And for something completely different: I love the Chicago Tribune's online historical photo galleries. Hundreds of fascinating photos, some idyllic, some brutal, evoke eras past in the Windy City.
The current feature is Stroll the White City, photos from the Chicago World's Fair a whopping 115 years ago. What a spectacle! It's pretty much impossible to imagine Chicago putting on such an extravagant show ever again—all the beautiful (temporary) buildings, the amazing artifacts from all over the world, the throngs of people! Then again, there's that whole 2016 Olympic bid.
I am going over to the Cybils site many times a day, to excitedly read the nominations for the category I'm involved in--Sci. Fi./ Fantasy.
I realized during the summer, as Cybils season approached, that this was the category I wanted to be part of, and (perhaps foolishly) decided not to focus my reading efforts fantasy-ward (although I cracked on a few, such as The Hunger Games, The Adoration of Jenna Fox, Chalice, and a few others). Result: there are lots of books I'm looking forward to reading in the coming months! (but a few that I want to read haven't been nominated yet...so if you haven't nominated one in this category yet, ask yourself--"What would Charlotte like?" (tongue in cheek here, in case that's not obvious).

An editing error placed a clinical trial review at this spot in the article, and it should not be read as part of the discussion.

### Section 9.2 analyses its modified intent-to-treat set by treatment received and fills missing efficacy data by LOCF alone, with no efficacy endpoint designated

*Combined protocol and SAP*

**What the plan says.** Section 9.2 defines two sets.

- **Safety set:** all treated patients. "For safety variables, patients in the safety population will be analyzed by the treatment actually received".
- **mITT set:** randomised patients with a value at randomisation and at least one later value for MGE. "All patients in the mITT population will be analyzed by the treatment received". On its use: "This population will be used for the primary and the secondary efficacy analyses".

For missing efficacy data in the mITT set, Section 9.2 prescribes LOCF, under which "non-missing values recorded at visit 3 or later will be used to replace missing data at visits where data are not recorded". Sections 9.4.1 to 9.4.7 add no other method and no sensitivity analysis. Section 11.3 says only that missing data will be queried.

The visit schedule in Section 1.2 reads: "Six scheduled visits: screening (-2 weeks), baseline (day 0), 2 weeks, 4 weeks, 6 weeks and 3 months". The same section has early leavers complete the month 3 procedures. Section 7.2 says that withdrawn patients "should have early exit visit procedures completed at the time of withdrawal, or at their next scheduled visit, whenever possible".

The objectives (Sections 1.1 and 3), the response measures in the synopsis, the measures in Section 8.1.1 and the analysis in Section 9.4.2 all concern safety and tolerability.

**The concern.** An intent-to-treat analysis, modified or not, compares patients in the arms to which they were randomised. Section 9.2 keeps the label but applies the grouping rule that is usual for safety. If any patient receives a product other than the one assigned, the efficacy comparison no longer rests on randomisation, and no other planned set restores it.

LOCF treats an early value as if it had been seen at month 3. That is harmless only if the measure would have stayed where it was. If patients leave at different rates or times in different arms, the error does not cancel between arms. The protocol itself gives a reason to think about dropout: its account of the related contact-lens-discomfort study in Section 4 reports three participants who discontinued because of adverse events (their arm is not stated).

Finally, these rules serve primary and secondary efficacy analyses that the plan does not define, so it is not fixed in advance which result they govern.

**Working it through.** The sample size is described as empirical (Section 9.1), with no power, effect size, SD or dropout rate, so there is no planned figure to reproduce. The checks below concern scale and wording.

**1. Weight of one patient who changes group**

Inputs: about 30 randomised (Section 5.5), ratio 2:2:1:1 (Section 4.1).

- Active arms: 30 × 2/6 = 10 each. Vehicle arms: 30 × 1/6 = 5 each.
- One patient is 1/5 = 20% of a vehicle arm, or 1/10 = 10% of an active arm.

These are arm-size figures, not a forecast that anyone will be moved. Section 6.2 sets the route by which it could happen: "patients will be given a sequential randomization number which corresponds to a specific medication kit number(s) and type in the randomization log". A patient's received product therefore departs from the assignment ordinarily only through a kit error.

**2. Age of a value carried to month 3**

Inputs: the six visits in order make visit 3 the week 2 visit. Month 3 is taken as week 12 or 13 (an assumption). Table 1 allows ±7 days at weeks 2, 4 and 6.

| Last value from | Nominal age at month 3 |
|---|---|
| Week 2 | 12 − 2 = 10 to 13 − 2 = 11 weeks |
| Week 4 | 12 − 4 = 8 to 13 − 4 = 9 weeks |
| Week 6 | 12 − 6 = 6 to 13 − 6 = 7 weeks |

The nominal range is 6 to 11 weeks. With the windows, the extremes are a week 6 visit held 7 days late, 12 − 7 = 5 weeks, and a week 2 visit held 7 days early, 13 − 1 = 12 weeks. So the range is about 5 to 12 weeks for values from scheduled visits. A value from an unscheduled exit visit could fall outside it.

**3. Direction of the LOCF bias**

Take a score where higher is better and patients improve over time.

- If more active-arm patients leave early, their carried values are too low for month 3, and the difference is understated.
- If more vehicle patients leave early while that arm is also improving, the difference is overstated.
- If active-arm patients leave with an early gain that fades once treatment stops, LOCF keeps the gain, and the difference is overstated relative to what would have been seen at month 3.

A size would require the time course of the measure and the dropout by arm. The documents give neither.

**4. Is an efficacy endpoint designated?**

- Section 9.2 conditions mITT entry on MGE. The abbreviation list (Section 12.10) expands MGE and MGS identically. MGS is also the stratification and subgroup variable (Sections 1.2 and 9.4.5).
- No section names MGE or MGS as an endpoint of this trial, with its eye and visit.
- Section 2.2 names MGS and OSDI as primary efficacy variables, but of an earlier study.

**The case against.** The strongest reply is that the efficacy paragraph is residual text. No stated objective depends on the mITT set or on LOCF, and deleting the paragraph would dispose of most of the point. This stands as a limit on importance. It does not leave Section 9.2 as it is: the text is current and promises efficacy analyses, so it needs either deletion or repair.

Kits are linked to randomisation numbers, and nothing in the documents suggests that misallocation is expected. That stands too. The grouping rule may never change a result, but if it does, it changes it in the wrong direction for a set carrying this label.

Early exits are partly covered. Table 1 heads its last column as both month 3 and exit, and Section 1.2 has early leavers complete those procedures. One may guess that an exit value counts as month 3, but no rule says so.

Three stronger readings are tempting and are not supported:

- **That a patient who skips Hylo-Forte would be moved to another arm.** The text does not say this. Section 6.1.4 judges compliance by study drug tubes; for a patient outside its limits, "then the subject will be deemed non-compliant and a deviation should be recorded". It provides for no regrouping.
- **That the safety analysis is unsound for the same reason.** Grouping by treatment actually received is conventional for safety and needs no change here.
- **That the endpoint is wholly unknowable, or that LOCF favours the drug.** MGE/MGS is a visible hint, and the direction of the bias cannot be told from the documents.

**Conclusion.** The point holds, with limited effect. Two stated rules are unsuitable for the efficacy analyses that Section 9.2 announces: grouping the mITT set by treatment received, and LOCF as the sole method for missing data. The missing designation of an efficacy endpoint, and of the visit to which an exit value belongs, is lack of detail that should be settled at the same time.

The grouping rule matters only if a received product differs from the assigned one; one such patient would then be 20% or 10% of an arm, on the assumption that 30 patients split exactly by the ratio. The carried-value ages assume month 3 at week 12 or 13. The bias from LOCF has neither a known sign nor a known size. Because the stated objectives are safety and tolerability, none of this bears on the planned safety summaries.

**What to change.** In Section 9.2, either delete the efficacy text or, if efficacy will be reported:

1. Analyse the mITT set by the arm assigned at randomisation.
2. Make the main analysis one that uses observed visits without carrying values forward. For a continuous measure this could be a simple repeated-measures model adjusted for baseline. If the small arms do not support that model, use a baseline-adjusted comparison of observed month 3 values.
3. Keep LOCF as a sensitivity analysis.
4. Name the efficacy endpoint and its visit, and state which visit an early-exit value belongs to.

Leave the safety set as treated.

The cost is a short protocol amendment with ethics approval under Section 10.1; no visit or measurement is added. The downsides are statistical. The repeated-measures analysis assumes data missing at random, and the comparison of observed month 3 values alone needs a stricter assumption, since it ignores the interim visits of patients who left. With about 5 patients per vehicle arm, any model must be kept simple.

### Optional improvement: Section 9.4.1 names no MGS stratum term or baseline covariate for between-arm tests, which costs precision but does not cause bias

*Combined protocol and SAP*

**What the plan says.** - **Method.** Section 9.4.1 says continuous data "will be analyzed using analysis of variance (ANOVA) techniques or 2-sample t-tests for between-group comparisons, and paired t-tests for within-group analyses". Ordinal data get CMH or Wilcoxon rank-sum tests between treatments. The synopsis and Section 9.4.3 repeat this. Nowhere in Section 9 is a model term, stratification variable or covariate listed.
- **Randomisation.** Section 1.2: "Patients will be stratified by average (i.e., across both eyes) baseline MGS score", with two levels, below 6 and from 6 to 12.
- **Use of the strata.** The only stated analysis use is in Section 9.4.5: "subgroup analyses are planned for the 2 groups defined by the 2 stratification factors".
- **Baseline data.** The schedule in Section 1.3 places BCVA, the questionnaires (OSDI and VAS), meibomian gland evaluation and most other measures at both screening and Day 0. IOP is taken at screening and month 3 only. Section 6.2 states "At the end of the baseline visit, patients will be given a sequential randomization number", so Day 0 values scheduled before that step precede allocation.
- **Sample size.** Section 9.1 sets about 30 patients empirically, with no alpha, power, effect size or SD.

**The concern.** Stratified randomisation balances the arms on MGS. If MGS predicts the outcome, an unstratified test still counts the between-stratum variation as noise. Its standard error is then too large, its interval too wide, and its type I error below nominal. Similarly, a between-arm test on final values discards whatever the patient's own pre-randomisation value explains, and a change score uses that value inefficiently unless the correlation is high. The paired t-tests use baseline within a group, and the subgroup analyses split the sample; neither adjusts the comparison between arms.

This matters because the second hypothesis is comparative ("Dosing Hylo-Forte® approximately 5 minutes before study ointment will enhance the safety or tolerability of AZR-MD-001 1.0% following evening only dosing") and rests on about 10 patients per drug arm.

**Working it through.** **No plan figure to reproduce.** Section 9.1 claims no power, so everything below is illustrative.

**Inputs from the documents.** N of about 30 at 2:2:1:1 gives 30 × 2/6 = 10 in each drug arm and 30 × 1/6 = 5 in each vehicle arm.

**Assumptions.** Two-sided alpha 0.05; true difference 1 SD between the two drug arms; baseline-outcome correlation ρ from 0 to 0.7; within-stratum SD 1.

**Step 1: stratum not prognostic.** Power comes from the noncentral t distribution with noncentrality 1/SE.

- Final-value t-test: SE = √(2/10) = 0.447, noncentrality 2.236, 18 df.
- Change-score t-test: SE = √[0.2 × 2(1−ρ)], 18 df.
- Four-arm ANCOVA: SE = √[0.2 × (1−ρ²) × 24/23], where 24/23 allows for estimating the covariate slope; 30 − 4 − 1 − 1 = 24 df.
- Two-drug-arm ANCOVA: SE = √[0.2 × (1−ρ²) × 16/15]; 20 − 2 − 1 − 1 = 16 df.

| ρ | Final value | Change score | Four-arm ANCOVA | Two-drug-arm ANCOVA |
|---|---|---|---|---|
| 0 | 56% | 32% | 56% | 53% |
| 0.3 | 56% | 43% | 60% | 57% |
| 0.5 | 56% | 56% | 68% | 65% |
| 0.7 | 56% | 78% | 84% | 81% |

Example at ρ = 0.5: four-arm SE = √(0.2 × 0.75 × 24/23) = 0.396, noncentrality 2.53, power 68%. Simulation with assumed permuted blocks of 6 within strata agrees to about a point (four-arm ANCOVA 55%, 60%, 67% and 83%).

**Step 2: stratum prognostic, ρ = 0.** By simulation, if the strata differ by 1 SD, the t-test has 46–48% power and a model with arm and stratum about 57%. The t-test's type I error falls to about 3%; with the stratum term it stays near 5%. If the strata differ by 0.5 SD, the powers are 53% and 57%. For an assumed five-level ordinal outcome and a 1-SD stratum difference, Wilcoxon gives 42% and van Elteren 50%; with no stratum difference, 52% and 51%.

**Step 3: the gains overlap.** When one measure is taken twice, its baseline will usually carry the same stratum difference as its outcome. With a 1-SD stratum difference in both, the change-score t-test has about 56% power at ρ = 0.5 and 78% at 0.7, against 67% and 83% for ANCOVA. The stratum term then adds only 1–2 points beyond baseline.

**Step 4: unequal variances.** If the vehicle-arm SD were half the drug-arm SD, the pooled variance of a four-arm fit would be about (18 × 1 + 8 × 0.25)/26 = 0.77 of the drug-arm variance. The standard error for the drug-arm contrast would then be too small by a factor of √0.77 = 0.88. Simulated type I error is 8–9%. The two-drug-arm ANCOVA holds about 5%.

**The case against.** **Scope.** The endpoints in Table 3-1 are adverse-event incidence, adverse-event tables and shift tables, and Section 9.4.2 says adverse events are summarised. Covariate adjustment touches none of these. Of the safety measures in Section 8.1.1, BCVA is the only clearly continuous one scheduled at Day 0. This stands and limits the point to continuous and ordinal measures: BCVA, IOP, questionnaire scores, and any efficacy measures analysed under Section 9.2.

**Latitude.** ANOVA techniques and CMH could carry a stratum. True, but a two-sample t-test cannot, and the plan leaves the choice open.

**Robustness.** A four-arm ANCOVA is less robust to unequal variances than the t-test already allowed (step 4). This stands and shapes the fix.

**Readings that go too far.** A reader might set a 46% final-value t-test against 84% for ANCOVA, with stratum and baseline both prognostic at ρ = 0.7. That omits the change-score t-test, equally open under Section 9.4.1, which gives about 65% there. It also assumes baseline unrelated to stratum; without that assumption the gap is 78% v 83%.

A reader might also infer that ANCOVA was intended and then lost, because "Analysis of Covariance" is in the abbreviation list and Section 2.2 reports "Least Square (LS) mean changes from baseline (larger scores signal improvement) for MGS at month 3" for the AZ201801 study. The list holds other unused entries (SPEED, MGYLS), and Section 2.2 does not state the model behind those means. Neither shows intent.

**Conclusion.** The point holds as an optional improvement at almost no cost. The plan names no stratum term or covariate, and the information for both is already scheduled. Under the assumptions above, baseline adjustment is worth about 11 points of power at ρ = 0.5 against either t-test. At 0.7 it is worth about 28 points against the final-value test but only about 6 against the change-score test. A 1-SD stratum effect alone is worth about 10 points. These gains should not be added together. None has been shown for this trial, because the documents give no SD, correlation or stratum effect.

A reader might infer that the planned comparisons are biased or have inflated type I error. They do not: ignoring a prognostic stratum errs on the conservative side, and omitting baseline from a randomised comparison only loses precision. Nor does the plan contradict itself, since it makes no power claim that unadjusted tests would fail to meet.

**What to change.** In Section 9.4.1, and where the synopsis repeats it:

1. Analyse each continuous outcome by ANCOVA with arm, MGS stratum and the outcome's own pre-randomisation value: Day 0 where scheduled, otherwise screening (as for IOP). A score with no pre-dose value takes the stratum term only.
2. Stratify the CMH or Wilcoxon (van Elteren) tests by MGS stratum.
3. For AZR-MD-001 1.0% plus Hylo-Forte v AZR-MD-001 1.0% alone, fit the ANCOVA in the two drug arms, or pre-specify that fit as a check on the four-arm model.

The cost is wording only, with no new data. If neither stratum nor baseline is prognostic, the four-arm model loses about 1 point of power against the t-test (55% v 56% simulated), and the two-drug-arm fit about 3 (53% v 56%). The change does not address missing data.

One thing I that is dawning on me (joke, keep reading) is that I have a lot of reading of non-nominated books to do. For instance, Breaking Dawn is nominated, but I (gulp) haven't read any of the earlier books. I feel as though I have, but it's just not true. There are several others like that--second, third, or even higher in a series. So I have come up with a Plan to help me clearheadedly and calmly navigate the reading waters of the coming fall.
Happily, I am home sick with a cold today. This will help me implement today's part of the Plan:
1. finish reading and writing reviews of all the books that need to be read and have reviews written of them (to do today). Write to all the publishers who sent me books giving them links to all my reviews.
2. check Twilight out of the library (today), read Twilight (today?).